The first Oxford Conference on Innovation and Technology Transfer for Global Health will address the challenge of Bridging the Gap in Global Health Innovation — From Needs to Access, examining emerging international systems of innovation and their implications for the management of technology transfer for global health. Attendance is by application only.
There are a variety of video hosted websites covering various lectures at conferences or other venues I wanted to remind folks about. I am not sure any of these have taken off, but there are a fantastic way to catch up on interesting topics. The individual links are as follows: Scribe Media, KarmaTube, Fora TV, IET. IET is focused on technology but they have relevant videos, just do a search on “health” on their website. Considering the popularity of YouTube it would be cool if they had a section devoted to social causes/international health. If you know of any other worthy outlets please email us.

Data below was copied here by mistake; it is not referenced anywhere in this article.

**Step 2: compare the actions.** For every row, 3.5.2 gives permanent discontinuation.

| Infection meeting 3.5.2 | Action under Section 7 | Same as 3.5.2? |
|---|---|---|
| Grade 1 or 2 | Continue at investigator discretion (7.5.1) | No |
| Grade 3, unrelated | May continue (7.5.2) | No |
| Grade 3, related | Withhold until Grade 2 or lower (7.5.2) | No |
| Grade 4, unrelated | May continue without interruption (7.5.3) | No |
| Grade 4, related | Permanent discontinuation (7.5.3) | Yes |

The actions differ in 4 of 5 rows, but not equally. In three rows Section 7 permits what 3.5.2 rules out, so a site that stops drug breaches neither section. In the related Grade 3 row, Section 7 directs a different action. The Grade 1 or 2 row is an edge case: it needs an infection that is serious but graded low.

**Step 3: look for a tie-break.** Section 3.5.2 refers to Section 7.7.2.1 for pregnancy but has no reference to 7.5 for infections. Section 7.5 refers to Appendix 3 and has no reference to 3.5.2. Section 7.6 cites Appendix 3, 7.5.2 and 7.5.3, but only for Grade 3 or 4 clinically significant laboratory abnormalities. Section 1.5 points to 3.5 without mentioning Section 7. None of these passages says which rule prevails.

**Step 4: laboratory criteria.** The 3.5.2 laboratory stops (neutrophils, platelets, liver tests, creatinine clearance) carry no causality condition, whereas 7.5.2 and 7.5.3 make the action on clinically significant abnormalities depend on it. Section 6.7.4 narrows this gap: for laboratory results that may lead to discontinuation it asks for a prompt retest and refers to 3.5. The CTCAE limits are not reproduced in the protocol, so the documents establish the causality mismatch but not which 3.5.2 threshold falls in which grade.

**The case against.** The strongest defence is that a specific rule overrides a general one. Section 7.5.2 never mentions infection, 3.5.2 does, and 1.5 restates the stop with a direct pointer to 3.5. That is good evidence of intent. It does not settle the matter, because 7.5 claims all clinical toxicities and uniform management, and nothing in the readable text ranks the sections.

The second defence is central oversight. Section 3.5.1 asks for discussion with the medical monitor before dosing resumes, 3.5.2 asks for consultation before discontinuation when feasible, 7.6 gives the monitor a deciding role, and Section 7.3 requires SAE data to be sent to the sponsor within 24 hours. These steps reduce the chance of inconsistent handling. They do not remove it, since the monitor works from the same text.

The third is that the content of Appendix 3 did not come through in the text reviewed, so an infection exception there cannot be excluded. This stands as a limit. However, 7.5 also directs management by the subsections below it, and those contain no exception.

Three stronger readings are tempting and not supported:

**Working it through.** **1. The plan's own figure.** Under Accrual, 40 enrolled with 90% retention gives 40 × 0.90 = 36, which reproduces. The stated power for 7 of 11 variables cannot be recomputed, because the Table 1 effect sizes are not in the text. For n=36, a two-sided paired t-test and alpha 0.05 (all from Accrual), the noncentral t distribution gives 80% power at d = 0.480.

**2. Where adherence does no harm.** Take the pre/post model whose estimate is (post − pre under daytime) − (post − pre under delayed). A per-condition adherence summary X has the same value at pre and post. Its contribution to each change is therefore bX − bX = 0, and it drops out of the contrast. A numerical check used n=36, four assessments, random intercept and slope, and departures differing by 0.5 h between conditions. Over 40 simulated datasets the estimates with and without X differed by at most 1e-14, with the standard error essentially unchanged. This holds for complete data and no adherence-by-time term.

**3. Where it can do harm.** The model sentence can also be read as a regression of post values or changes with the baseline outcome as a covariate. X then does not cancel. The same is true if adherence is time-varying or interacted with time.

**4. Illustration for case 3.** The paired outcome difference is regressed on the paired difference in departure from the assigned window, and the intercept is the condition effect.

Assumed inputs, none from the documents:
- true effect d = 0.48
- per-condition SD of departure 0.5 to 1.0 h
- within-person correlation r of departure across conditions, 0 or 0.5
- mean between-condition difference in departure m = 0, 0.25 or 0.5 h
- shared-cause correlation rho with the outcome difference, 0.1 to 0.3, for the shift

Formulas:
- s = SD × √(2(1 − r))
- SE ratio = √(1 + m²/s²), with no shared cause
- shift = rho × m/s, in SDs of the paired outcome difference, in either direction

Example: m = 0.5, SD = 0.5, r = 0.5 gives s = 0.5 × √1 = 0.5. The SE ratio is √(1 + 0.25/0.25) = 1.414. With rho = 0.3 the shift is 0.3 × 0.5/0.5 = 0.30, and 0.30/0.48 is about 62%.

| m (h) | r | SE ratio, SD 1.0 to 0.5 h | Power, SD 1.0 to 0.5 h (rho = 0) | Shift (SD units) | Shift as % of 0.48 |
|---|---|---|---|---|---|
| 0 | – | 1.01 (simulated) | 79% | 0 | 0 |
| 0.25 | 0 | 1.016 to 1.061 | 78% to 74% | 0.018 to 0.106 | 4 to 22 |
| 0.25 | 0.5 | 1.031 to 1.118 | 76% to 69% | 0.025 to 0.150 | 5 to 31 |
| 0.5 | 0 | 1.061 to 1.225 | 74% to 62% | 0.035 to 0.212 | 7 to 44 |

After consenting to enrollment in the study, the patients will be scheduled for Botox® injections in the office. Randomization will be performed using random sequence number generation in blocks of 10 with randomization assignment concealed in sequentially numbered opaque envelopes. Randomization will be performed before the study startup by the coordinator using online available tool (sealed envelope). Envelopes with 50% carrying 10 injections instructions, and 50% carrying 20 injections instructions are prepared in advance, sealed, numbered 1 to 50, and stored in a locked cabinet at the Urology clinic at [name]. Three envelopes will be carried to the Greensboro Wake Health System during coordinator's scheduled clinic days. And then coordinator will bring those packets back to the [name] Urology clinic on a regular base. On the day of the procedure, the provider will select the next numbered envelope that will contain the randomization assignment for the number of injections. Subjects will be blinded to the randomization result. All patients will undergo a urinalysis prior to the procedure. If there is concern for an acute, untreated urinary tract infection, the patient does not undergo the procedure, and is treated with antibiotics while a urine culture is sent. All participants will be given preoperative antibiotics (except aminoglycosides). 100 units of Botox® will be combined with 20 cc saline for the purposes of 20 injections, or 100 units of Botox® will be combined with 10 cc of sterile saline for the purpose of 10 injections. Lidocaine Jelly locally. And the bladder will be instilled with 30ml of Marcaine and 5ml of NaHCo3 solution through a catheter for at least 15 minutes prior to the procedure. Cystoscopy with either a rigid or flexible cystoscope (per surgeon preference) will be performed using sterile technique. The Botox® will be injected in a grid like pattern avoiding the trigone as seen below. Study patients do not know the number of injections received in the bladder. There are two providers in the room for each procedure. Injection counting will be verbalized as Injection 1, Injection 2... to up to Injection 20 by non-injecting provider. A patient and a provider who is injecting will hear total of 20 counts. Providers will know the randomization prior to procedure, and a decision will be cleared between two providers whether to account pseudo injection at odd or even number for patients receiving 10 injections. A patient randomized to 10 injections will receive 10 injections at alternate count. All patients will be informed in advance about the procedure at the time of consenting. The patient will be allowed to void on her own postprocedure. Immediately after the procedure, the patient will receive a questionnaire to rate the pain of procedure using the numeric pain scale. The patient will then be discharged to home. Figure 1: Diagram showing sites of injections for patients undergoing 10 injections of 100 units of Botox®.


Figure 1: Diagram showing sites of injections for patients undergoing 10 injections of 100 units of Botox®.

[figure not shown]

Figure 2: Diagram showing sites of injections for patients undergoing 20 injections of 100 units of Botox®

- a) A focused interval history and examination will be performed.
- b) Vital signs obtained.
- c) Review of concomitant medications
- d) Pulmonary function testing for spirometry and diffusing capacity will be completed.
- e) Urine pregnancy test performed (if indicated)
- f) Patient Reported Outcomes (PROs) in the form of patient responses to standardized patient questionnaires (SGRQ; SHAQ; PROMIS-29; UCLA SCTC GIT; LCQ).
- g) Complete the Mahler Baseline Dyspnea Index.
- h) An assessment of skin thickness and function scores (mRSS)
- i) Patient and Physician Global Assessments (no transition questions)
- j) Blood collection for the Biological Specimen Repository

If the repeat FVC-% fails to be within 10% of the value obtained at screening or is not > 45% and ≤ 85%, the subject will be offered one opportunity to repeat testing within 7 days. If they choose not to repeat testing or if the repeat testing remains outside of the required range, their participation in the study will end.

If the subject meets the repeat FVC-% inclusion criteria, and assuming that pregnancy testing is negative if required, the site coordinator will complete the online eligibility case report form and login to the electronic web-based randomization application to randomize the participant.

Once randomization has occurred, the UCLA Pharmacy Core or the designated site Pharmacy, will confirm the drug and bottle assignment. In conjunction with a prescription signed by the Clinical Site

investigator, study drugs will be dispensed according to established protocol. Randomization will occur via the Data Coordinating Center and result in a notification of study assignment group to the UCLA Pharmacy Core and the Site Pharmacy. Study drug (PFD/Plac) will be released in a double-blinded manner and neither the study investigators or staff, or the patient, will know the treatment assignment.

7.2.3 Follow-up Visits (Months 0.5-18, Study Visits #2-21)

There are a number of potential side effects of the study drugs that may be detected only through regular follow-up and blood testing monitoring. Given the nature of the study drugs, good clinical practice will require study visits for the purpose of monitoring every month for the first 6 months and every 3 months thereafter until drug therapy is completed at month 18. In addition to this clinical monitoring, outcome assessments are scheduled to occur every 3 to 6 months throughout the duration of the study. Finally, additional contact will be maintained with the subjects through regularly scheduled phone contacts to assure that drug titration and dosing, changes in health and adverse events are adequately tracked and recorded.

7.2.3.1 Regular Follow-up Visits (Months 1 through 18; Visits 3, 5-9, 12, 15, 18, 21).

On a related note, Starfish is coming to DISH network soon. “The Starfish Television Network’s programming objective is to tell the stories of the nation’s philanthropic community in an entertaining and cost-effective fashion.” Other video or audio sites of interest are below:
BOP Videos at Michigan, link
Doctors without Borders podcasts, link
PRI’s The World: global health podcast, link
New England Journal of Medicine audio interviews, link
Columbia global health seminar series, link
University of North Carolina global health seminar series, link
2007 Univ of Wisconsin Global Health Symposium, link
University of Washington School of Public Health podcasts, link